The volunteers also need to help some people find a health plan, she said, because of the decision by United Healthcare to discontinue one of its popular Medicare Advantage, or Part C, plans.
Medicare Advantage plans are offered by private insurance companies and approved by Medicare. Medicare Advantage plans offer some benefits that aren't covered under original Medicare. They also establish a network of health-care providers that plan members can use. If people go outside the network, the services may not be covered or they may cost more.
Fredricks said many Omaha-area residents liked the features offered by the expiring plan, United Healthcare's AARP Medicare Complete Plus Plan 1 (HMO-POS).
“When people are relatively healthy and they don't go to the doctor a lot, these Advantage plans work well, because they're not paying (an additional) monthly premium,” she said. “Maybe they're going to the doctor once or twice a year. Maybe they have a $45 copay. For them, it's kind of a sweet deal.”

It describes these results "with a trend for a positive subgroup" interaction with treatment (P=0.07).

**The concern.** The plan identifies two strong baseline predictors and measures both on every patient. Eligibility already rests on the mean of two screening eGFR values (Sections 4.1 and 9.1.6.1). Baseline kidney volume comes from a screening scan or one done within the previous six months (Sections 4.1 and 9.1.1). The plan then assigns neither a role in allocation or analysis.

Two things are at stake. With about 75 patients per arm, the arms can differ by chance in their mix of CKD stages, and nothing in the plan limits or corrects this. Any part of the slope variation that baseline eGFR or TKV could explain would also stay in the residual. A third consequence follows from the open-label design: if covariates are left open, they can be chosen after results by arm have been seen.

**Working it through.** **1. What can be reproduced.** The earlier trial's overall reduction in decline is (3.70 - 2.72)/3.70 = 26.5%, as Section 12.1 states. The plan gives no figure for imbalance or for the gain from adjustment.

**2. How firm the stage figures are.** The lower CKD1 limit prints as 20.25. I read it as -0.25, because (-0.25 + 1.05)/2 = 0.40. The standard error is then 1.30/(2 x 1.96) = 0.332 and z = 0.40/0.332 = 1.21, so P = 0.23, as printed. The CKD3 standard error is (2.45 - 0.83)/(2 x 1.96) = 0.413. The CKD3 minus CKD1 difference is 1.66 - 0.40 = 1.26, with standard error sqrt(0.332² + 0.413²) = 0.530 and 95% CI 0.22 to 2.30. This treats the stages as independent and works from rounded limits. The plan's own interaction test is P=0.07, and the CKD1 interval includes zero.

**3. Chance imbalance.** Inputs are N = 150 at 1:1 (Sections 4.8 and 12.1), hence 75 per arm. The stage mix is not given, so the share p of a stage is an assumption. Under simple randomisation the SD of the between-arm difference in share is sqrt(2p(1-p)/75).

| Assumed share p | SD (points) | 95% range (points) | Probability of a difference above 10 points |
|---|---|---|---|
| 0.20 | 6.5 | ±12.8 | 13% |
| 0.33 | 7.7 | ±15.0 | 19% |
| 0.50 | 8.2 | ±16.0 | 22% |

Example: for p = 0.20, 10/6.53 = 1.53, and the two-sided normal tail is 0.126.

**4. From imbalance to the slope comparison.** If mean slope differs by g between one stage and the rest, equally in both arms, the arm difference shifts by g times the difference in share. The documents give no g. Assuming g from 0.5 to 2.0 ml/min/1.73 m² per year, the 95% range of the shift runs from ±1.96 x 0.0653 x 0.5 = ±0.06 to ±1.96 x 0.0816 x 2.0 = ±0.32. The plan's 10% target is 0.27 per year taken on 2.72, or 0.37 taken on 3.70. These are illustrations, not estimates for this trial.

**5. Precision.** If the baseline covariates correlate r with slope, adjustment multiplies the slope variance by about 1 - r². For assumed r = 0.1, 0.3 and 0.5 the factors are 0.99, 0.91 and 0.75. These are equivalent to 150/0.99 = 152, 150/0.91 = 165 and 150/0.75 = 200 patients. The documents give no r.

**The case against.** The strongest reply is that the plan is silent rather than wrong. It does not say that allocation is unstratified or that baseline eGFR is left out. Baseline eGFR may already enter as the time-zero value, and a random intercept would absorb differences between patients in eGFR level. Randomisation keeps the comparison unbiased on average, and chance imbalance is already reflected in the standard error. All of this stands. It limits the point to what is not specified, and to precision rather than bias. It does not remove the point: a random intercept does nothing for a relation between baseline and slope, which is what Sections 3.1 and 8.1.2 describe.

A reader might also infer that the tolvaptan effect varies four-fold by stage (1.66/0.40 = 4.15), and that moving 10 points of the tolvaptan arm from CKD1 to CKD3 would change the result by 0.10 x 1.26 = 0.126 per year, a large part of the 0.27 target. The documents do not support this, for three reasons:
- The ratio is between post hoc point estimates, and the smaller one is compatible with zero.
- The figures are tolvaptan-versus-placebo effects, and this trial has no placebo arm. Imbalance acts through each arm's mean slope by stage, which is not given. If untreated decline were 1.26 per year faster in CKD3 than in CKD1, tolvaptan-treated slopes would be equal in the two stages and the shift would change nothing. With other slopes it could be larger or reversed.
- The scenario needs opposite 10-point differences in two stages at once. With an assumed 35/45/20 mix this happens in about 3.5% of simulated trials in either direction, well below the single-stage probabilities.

When people start to get sick and go to the doctor more often, she said, costs can add up quickly under an Advantage plan, although the plans cap members' annual out-of-pocket expenses.
A statement from United Healthcare notes that changes to its plan offerings were caused by many factors, “including the increasing cost of health care services and changes in Medicare rules and U.S. government funding for Medicare Advantage.” The changes resulted from rate reductions and an insurance premium tax under the Affordable Care Act (Obamacare) and sequestration cuts, according to the statement.
Nebraskans still can access other Advantage plans through United Healthcare.
“While making these changes,” the United statement said, “our priorities were to minimize disruption to our members and their access to health care, make our plans as affordable as possible, and ensure we can continue to offer our plans in the years ahead.”